You may have passed this lump of rust-red metal if you’ve ever strolled down Sir John Robertson’s Quay on Dublin’s south bank – but did you know what it was?
It looks undoubtedly nautical but unless you had heard of the brilliantly-named engineer Bindon Blood Stoney or had knowledge of how hard it was to build Dublin’s docks in the mid-19th century, you would have no idea what it was actually used for.
A Dock-Building Diving Bell
The 90 ton diving bell was used in the construction of Dublin Port’s docks. Designed in 1860 it was used to clear the river bed flat so that massive cut stones could be lowered into the river bed to create the walls for the North Wall. The bell was lowered to the riverbed and compressed air pumped down inside it to push the water out while workers would climb down inside and hack away at the river bed for 30 minutes at a time, before they overheated or their eardrums burst from the pressure.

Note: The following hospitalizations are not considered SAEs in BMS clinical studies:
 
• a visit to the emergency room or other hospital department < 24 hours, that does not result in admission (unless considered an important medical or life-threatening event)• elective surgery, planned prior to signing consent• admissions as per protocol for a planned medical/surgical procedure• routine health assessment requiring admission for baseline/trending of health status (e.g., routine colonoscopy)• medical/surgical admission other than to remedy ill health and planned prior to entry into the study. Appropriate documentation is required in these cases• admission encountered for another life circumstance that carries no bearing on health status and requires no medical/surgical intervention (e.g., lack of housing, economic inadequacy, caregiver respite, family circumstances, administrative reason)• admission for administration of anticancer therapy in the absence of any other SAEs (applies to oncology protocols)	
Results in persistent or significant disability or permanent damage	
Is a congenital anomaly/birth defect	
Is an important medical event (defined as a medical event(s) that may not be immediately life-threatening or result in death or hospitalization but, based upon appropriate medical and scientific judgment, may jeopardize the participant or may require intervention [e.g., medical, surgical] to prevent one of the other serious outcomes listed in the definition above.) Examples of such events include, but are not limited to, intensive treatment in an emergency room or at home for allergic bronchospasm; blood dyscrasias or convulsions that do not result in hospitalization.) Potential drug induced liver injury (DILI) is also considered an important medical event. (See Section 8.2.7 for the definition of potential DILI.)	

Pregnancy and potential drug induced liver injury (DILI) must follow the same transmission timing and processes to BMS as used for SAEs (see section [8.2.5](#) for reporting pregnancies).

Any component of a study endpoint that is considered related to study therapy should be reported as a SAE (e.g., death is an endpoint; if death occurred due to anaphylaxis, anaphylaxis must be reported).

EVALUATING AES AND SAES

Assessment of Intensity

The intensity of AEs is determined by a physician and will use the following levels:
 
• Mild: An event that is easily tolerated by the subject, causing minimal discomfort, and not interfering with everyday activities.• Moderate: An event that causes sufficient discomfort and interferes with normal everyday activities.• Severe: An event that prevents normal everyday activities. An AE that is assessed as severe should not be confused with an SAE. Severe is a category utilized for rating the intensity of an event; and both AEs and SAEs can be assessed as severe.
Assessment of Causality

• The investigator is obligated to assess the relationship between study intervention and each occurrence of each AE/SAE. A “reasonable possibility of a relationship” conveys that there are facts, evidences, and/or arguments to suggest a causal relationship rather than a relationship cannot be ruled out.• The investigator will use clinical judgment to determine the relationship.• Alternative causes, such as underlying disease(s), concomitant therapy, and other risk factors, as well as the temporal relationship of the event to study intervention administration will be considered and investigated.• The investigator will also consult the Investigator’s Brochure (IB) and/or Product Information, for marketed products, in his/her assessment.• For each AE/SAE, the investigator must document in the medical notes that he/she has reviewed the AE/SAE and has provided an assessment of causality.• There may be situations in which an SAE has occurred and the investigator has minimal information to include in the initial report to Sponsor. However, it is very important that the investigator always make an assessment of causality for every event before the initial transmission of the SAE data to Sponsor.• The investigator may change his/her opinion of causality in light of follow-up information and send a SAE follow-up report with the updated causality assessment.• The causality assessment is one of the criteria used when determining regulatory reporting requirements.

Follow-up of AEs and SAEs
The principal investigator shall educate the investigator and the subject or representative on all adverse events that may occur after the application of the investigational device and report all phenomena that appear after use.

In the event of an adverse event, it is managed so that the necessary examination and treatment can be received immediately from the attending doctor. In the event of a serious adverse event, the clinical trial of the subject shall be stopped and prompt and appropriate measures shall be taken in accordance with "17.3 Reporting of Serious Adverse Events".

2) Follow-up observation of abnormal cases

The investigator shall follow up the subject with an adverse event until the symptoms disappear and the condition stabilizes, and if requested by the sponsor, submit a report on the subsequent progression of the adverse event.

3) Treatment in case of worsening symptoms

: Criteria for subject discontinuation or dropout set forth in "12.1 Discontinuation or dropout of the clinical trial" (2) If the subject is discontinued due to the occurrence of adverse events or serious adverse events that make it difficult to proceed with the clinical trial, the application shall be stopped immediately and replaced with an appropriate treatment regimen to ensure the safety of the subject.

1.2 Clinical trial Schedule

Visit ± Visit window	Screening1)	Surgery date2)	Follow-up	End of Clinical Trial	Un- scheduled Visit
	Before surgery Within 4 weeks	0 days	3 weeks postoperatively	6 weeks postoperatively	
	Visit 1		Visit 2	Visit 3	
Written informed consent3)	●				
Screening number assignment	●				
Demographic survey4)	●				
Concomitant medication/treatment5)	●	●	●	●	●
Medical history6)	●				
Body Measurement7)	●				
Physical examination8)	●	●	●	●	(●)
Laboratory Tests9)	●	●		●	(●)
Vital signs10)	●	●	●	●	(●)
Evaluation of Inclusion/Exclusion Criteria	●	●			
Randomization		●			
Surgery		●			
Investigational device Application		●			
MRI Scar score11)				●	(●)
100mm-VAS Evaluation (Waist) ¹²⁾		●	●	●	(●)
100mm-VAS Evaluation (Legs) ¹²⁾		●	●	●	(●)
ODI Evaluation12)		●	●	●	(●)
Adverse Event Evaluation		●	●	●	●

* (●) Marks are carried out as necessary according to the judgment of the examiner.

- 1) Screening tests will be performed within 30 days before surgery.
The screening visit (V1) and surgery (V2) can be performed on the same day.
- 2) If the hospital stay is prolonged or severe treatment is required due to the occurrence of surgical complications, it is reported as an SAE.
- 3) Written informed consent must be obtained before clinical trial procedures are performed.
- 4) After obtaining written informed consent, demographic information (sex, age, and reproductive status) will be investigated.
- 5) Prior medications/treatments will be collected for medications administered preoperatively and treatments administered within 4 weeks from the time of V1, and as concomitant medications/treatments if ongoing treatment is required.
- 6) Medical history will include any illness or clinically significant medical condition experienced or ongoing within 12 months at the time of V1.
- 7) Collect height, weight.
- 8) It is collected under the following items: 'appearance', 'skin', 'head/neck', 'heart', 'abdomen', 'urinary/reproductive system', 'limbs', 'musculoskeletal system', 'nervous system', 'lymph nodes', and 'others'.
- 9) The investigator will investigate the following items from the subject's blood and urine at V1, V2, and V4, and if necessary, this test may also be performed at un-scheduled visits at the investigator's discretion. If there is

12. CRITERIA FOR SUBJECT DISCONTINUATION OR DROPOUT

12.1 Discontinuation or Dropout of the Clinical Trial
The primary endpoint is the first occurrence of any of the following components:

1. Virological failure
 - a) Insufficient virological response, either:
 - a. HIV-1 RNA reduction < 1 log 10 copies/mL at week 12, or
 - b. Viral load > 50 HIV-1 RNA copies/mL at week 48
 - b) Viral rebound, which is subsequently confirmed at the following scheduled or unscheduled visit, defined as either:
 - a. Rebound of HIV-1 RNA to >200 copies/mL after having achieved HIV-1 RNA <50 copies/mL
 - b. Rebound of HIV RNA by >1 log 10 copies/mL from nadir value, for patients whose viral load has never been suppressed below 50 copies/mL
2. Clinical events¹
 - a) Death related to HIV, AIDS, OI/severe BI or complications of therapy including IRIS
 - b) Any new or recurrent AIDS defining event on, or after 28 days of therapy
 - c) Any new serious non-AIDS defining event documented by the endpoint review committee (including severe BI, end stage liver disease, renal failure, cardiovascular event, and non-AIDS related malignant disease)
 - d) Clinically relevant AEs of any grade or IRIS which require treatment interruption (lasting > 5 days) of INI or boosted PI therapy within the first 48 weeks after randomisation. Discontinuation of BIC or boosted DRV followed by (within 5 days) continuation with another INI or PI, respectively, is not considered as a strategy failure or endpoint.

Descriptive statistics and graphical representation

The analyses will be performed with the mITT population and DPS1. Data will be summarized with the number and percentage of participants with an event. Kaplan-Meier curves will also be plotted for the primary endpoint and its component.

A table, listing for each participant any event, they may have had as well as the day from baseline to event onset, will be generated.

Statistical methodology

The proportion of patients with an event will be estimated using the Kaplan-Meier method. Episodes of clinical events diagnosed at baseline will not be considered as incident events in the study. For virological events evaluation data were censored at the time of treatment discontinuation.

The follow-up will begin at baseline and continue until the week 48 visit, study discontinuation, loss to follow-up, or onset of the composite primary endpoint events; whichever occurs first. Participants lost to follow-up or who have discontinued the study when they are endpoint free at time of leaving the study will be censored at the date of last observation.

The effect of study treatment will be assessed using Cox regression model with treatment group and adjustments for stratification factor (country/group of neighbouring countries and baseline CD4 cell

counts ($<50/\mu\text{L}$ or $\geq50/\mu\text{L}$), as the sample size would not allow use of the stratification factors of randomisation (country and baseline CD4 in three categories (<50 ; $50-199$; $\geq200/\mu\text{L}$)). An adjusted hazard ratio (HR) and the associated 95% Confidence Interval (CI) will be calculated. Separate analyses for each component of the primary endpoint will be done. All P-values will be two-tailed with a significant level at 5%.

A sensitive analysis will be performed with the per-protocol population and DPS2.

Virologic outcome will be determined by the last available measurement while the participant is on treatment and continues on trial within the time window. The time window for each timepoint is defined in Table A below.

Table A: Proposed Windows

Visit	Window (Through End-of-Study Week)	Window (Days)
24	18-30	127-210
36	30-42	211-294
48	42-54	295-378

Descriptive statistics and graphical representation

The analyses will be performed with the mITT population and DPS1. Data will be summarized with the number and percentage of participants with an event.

This was recently covered in an RTE documentary that was well worth the watch. More information here at Ingenious Ireland.
You couldn’t even imagine the conditions these workers were under but this revolutionary bit of industrial history was crucial to the Dublin we see today. Wonderfully the diving bell will no longer be forgotten as it is to be restored and turned into a visitor’s centre.
Refurbishment and Experience Centre
Weslin Construction have today announce they have been granted the job of repairing the diving bell and building a new visitors attraction. The bell will be moved off-site to be cleaned up while a 2 metre high plinth is constructed for it to sit on. The structure will allow visitors to walk under the bell and experience a sensory water feature to understand what it must have been like to work under this contraption.
A wonderful improvement to the docklands which will drive more interest and understanding to this important area in Dublin’s history. It looks great at night too, opposite the illuminated Conference Centre.